By Caroline Weber

Camille Desmoulins, a journalist writing below the Montagnard regime of 1793-94, remarked that France's govt had changed "the language of democracy" with "the chilly poison of worry, which paralyzed inspiration within the backside of people's souls, and avoided it from pouring forth on the tribunal, or in writing." How this occurred, how the Reign of Terror reached even into the geographical regions of suggestion and language, is the topic of Caroline Weber's booklet, a revealing inspect the paradoxical embargo on loose expression that underpinned the Robespierrists' self-proclaimed "despotism of liberty" in the course of the French Revolution. Weber examines Jean-Jacques Rousseau's and the Robespierrists' articulation of a sequence of projects designed to curtail and regulate the dissemination of other political and philosophical messages within the republic. the following Weber underscores the interior contradictions and boundaries of an firm that promised common freedom whereas oppressing particularism, and that railed opposed to the very language that it used to be pressured to undertake as a primary political software. The e-book then makes a speciality of eloquent modern critics of this phenomenon, Desmoulins and the Marquis de Sade, the notorious libertine writer. Weber demonstrates how Desmoulins reconfigured the Montagnard regime's rhetoric to conjure up a political procedure in keeping with tolerance, no longer terror, and the way Sade deftly parodied the Robespierrists' brutality and hypocrisy, presenting a republic in line with the ruthless removing of dissident voices and at the unabashed party of despotism and bloodshed. A balanced account of ways the "discourse of totality" truly limited specific freedoms within the wake of the French Revolution, this ebook presents a hugely original-and timely-exposition of the political makes use of of rhetoric and of the hyperlinks among language and tool. Caroline Weber is assistant professor of Romance languages on the collage of Pennsylvania.

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45 For her, Kant’s conception of the sublime—which as we shall see turns on a special example of divine discourse—frames in a particularly illuminating way the radical (anti)discursive strategies that inform Rousseauist and Robespierrist political theory. While I am entirely in agreement with Huet’s findings, my aim here is both to expand upon some of her points about Kantian aesthetics and to supplement them by introducing another figure, Longinus, to the mix. The juxtaposition of the two theoreticians of the sublime is intended to emphasize the simultaneously representational and moral aspects of the condition or phenomenon that both philosophers dub sublime.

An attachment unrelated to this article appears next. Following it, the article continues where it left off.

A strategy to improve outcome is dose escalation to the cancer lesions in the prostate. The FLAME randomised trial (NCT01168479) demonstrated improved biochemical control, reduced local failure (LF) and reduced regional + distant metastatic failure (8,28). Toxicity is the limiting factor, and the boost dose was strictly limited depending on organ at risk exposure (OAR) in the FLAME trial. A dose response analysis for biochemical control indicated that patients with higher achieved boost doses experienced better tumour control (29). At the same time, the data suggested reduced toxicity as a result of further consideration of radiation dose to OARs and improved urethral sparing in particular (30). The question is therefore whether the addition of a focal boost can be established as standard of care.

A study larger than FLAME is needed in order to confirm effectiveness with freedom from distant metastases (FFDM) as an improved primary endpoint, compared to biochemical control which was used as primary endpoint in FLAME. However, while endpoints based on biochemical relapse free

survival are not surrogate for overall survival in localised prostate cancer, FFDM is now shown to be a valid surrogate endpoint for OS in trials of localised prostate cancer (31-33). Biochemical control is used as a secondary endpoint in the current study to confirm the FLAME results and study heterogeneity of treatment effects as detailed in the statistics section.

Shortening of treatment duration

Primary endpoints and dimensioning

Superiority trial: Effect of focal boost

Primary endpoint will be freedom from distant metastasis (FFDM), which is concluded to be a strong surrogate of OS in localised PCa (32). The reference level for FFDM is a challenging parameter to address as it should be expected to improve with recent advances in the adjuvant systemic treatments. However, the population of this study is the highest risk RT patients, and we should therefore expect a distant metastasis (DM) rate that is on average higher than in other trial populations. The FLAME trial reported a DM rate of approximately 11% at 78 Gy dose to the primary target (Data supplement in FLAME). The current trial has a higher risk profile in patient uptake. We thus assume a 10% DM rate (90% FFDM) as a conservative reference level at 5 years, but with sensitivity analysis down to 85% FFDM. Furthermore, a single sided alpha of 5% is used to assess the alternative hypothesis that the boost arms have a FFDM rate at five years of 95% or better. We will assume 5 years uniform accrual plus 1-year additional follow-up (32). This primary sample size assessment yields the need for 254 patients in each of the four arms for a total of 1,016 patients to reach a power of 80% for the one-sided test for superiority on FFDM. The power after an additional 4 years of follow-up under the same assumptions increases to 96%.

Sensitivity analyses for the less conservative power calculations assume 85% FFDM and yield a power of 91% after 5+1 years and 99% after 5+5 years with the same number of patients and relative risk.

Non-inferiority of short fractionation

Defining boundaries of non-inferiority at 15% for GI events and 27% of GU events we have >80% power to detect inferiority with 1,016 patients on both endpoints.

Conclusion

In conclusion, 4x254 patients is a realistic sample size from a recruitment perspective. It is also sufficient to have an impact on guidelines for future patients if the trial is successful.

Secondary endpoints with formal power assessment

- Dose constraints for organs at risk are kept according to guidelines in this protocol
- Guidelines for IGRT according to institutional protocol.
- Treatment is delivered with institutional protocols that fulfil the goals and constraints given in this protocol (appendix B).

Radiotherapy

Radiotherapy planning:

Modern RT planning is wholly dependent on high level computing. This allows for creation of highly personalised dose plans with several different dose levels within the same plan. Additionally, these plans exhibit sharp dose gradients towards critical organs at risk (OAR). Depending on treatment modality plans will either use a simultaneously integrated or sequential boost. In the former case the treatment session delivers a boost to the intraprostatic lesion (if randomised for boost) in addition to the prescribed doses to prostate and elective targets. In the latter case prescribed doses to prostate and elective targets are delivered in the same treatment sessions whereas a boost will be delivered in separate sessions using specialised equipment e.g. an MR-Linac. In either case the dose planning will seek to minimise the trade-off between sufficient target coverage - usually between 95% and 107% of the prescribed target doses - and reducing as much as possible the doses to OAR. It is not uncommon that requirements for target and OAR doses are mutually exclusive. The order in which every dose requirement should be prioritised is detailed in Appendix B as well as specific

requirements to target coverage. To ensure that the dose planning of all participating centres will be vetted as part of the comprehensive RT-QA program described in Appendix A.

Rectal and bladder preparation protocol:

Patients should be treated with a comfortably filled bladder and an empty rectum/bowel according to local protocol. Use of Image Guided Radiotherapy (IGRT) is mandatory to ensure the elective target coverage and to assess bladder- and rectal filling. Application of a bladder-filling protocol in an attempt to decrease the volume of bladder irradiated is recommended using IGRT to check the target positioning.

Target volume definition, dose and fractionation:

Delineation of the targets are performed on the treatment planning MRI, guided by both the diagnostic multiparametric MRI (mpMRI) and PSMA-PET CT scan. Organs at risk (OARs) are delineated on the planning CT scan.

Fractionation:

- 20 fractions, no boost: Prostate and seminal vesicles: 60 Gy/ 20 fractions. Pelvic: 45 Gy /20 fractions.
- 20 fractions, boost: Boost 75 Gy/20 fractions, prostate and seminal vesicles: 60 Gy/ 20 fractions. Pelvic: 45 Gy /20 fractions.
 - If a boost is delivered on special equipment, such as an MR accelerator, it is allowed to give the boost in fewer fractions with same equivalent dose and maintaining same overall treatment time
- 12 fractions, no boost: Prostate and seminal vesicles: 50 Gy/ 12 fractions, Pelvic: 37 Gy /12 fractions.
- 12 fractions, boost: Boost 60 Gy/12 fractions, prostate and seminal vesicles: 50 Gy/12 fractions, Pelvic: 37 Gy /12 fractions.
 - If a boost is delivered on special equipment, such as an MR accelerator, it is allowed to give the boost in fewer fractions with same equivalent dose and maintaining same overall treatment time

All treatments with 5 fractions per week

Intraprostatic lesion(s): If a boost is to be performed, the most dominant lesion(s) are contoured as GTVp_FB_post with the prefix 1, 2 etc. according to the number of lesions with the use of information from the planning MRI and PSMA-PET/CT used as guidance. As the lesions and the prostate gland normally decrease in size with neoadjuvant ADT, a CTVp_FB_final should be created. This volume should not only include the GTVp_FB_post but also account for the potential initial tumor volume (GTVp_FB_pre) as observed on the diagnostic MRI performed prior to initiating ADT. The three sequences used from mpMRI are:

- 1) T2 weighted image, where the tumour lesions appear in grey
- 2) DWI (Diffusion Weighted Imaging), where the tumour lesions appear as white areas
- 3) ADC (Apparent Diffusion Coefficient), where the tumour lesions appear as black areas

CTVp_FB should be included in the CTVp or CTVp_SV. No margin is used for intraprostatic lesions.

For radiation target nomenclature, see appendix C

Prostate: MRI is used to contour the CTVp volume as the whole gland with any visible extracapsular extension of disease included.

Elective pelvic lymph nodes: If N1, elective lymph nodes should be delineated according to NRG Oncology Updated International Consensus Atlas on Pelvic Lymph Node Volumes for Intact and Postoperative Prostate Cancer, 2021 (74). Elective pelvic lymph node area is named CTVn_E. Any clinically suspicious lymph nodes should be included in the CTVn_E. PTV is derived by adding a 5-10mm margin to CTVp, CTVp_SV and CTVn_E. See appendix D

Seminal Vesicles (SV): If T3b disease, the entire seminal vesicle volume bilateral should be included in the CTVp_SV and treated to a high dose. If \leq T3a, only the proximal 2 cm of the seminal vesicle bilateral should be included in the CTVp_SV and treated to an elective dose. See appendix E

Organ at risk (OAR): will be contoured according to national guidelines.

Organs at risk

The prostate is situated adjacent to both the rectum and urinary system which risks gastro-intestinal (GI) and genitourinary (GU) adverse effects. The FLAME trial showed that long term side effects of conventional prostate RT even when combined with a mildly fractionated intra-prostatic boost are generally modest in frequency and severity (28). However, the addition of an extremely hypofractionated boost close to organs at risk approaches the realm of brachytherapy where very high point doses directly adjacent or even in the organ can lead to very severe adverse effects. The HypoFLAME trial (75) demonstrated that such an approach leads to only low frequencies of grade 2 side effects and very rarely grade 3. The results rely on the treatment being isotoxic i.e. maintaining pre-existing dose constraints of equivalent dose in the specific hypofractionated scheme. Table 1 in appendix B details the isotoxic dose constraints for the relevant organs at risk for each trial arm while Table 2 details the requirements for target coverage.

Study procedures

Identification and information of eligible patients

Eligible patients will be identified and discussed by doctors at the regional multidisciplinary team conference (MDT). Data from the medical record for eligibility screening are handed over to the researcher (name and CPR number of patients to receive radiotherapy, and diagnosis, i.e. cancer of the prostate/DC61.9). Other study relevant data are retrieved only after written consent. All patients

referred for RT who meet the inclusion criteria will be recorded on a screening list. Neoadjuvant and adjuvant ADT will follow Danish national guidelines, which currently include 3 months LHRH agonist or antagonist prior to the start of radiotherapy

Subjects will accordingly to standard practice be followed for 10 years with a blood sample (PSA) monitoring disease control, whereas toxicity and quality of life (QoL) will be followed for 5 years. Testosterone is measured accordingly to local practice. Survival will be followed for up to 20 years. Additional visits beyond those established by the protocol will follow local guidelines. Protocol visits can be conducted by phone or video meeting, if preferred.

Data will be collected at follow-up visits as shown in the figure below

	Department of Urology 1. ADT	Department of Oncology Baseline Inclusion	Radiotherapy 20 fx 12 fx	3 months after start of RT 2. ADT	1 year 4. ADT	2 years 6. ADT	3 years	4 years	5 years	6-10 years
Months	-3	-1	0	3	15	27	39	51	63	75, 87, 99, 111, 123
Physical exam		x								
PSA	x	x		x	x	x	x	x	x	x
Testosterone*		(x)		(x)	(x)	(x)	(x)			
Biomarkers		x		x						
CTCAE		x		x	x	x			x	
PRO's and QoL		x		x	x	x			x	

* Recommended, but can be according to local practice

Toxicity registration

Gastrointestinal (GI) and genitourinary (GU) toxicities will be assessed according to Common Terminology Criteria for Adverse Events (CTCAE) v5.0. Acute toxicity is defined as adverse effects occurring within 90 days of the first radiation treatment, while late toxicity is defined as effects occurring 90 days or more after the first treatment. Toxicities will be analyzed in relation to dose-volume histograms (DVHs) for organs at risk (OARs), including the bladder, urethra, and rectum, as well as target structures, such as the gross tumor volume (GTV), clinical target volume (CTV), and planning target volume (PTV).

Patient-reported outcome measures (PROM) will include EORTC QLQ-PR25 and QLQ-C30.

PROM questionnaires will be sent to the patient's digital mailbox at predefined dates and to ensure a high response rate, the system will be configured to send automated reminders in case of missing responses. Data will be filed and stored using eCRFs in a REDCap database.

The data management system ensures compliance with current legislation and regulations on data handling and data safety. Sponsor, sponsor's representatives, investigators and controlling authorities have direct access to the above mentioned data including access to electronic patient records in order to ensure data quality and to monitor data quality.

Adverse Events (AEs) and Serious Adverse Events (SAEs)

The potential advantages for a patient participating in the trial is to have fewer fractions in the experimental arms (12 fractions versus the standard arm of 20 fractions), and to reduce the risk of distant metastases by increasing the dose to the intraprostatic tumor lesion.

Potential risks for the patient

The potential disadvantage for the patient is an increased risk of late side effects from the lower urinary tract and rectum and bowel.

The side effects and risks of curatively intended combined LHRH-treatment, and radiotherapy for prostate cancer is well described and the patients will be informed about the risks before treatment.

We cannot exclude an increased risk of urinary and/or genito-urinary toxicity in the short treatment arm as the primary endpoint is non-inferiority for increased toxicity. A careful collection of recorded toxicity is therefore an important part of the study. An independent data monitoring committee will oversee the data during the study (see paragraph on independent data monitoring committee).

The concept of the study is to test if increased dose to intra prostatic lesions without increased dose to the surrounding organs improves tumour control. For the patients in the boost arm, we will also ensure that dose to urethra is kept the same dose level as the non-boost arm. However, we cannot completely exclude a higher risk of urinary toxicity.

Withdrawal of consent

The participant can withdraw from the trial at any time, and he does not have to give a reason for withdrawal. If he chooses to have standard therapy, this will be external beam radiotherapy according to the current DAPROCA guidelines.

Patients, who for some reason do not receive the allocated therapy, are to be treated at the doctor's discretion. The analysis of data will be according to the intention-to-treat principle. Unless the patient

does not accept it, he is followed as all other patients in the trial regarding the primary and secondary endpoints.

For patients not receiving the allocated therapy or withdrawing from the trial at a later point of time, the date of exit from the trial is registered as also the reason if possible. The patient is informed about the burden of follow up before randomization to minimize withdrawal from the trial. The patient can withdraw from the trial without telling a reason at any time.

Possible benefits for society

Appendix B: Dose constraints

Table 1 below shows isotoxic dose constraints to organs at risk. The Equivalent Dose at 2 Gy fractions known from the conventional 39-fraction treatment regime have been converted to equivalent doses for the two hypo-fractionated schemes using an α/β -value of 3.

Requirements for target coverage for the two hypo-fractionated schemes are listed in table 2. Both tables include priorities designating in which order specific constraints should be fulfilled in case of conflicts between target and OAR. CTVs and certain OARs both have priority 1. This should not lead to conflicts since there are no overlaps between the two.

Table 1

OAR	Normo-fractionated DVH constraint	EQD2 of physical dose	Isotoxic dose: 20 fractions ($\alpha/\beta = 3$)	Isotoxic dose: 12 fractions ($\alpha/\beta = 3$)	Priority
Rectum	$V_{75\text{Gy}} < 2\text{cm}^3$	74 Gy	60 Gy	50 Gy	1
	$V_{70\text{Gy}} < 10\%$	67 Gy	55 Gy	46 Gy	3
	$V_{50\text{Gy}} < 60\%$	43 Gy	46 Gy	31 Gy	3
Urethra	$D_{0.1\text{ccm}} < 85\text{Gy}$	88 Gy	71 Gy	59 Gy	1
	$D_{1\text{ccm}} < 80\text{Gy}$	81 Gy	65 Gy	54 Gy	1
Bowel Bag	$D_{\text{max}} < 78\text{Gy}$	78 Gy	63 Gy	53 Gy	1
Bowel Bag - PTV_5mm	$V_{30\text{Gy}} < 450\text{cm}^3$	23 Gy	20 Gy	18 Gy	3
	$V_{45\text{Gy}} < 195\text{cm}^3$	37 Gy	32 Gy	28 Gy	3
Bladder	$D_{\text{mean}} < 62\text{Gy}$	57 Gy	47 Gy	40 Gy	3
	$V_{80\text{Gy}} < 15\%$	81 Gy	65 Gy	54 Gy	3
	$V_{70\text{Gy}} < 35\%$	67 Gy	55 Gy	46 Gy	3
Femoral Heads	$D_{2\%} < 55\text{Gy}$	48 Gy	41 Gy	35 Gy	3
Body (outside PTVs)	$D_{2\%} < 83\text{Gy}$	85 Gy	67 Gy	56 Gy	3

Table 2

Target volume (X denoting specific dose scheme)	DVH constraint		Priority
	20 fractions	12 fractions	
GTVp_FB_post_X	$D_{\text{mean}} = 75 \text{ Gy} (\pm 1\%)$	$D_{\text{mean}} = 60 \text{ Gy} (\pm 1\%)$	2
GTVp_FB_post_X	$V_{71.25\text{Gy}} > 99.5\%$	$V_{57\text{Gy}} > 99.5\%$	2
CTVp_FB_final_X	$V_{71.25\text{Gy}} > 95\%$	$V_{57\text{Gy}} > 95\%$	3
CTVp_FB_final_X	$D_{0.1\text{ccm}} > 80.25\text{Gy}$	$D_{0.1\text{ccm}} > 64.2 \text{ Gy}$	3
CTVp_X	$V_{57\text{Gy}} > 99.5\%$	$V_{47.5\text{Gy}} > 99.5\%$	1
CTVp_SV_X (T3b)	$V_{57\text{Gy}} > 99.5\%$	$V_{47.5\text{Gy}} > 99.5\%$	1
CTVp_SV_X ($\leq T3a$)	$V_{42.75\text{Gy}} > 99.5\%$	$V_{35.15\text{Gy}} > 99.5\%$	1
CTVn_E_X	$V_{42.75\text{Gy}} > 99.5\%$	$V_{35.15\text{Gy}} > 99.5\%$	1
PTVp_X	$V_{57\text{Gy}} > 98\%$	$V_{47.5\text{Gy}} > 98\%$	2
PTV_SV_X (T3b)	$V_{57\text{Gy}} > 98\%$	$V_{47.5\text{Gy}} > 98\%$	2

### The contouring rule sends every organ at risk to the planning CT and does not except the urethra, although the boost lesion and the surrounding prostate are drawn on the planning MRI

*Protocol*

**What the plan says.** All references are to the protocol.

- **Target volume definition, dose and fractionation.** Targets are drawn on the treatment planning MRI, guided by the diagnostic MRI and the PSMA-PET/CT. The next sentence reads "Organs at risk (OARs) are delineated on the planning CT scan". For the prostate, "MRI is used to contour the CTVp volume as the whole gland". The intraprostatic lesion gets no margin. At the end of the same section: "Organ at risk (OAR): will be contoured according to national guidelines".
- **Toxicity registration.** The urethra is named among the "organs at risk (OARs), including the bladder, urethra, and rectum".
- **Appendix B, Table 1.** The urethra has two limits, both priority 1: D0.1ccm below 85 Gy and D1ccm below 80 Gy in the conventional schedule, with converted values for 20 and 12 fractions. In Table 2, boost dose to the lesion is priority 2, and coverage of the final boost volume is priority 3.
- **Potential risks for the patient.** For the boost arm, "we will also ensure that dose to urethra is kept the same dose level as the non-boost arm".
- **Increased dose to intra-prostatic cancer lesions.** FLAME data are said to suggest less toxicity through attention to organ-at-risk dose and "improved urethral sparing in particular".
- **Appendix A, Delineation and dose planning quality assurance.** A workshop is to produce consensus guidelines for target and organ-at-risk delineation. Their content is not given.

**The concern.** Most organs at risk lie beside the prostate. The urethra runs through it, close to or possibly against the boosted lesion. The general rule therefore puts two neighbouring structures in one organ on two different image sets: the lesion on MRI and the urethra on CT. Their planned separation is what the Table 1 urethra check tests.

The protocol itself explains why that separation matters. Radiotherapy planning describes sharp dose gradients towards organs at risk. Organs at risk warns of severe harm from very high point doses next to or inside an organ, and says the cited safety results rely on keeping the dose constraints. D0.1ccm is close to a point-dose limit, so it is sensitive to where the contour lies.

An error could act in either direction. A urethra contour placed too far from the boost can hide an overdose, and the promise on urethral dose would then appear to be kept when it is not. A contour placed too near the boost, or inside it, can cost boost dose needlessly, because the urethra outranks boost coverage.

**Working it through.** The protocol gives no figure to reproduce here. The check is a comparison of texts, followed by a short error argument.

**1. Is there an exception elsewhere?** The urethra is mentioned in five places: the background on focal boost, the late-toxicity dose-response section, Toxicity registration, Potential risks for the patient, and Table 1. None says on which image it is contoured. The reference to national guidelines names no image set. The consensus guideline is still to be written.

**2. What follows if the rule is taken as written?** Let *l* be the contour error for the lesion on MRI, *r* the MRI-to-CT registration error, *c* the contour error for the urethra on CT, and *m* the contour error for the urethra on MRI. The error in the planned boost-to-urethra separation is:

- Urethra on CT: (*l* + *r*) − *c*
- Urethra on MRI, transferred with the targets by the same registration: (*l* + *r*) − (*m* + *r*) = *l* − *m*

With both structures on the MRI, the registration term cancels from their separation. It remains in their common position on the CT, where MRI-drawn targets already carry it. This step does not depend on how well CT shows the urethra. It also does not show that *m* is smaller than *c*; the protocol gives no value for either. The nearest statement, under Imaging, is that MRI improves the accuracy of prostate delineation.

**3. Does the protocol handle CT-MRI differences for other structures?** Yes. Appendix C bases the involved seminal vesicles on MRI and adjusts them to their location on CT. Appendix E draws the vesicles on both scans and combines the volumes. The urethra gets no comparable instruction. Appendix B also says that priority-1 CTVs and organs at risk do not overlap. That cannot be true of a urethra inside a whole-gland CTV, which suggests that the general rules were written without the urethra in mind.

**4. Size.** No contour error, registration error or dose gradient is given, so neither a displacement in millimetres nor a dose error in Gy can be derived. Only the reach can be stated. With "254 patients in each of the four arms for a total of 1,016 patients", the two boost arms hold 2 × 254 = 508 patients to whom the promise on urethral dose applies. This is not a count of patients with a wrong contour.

Gods would be needed,” he hypothesizes, “to give laws to men” (Contract 84). The author’s recourse to a conditional verb here reveals the profound implausibility of his proposition—a point to which I will return later on in this chapter, in discussing both the legislator’s and Rousseau’s own efforts to reconcile theoretical language and practical action. For now, suffice it to say that Rousseau’s hypothetical prescription sidesteps the obviously problematic idea of traditional political “representation” by elected deputies, and sets the stage, however provisorily, for a sort of god incarnate, someone who will manage to transcend the frustrating divisions and differences inherent in earthly representation.

For time— along with subjective desire, error, and metaphor—represents another central ingredient in Rousseau’s wary speculations about how language works. We have already noted that he locates the origins of verbal expression in the passions (“man’s first motives for speaking were passions”), and these forces are bound to subvert a structure of absolute generality insofar as they tend to vary over time. Love turns into hate, excitement yields to indifference, and so on; it is the very mutability of “pathological” feeling that disqualifies it, in Kant’s philosophical system, as a categorically legitimate base of moral behavior.

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